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Raiders Adjust to Return to School

School

Raiders Adjust to Return to School

Jack Gillespie

As everyone has done their best to get used to being in school again after summer break, some students are having more ease in getting accustomed than others.

While for upperclassmen the school gradually feels smaller and more familiar with each year, for freshmen this new environment can definitely be challenging to figure out. 

Emma Lottes, a Harrison freshmen coming in from Klondike Middle School, says that the hardest thing she has had to deal with since starting her high school career is the size of the high school and the disappointing lack of adults available for assistance.

“There’s not very many people to help you out in the halls if you don’t know where your class is,” Lottes said. “I mean, you could always pop in and ask a teacher, but it would be nice to have people standing in the hall.”

However, while the help from teachers may be less accessible than expected for Lottes, her upperclassmen have been very helpful to her.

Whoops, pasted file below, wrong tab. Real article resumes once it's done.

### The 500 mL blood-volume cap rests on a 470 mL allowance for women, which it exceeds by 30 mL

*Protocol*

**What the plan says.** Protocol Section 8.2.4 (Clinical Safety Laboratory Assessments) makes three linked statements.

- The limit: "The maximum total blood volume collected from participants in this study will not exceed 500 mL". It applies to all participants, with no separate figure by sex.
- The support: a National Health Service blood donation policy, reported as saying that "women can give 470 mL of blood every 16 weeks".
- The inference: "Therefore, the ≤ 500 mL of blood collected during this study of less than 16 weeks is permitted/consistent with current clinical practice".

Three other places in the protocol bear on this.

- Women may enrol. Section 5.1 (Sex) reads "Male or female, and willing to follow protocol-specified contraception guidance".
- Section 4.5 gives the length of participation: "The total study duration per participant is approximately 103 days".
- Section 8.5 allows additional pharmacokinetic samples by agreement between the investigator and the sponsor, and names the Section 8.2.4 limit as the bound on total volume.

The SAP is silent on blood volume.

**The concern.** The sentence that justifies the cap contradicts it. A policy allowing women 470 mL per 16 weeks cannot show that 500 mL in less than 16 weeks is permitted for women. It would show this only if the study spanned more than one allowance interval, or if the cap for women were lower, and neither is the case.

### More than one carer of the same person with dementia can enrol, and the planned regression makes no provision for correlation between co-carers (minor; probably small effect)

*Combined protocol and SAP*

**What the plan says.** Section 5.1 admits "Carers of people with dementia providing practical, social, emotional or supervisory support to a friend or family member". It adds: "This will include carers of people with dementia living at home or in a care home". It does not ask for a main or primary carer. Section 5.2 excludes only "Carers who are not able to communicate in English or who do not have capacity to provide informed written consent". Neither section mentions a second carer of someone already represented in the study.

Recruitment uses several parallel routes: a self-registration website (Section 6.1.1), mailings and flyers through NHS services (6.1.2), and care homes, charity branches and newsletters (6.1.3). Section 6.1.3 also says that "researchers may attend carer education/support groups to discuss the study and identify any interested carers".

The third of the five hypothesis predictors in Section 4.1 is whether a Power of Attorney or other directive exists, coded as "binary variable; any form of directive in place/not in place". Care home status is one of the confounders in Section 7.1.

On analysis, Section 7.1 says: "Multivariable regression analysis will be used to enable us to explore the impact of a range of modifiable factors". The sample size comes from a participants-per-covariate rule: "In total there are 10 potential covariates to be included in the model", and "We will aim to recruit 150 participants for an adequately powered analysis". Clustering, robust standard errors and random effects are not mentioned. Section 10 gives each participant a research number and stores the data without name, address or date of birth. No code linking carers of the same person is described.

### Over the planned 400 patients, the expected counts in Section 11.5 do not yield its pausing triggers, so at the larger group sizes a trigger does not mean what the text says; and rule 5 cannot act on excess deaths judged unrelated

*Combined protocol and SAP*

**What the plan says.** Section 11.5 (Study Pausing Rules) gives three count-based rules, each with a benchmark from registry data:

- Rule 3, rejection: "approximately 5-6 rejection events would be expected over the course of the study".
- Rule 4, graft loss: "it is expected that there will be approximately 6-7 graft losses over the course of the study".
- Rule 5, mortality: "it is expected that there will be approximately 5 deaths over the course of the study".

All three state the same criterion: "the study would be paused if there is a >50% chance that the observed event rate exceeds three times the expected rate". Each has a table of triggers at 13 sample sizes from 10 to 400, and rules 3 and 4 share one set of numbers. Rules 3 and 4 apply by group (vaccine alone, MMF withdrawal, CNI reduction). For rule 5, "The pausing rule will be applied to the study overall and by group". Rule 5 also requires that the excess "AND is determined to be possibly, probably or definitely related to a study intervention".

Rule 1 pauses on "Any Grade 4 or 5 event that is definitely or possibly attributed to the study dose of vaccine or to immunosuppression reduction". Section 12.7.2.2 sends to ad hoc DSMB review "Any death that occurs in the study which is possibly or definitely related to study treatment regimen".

“I’ve had lots of girls from soccer,” Lottes said. “They told me if I ever need help, that I could always talk to them.”  

This is not just a special case between good friends. Harrison senior Sam Bartu says that he believes that help from upperclassmen can be very useful for newer students.

“Go all out,” is the advice Bartu would give freshmen.

“Don’t be afraid to talk to someone you don’t know, or to go to an event, or try a club that you’ve never tried before,” Bartu said. “Some of my best friends I had just met by talking to them or inviting them to go do something. I barely even knew them, and then that makes really good friendship all throughout high school.”

He said that he recollects the senior leaders he would look up to when he was younger and how they would make sure to be friendly to the freshmen and make sure they felt important to help reduce stress.

Bartu said that he never tried hard during his freshman and sophomore years, and it was the biggest mistake he made in retrospect.

As young adults who are preparing to go out into a society where teachers will not be there for aid, more experienced seniors going out of their way to help newcomers prevents certain mistakes from being repeated.

If that is the reason that is given when asked why we take History classes, to learn from the mistakes of the people who came before us, then this showcase of passing down of knowledge and wisdom outside of class is proof that these Harrison seniors ready for the future ahead of them.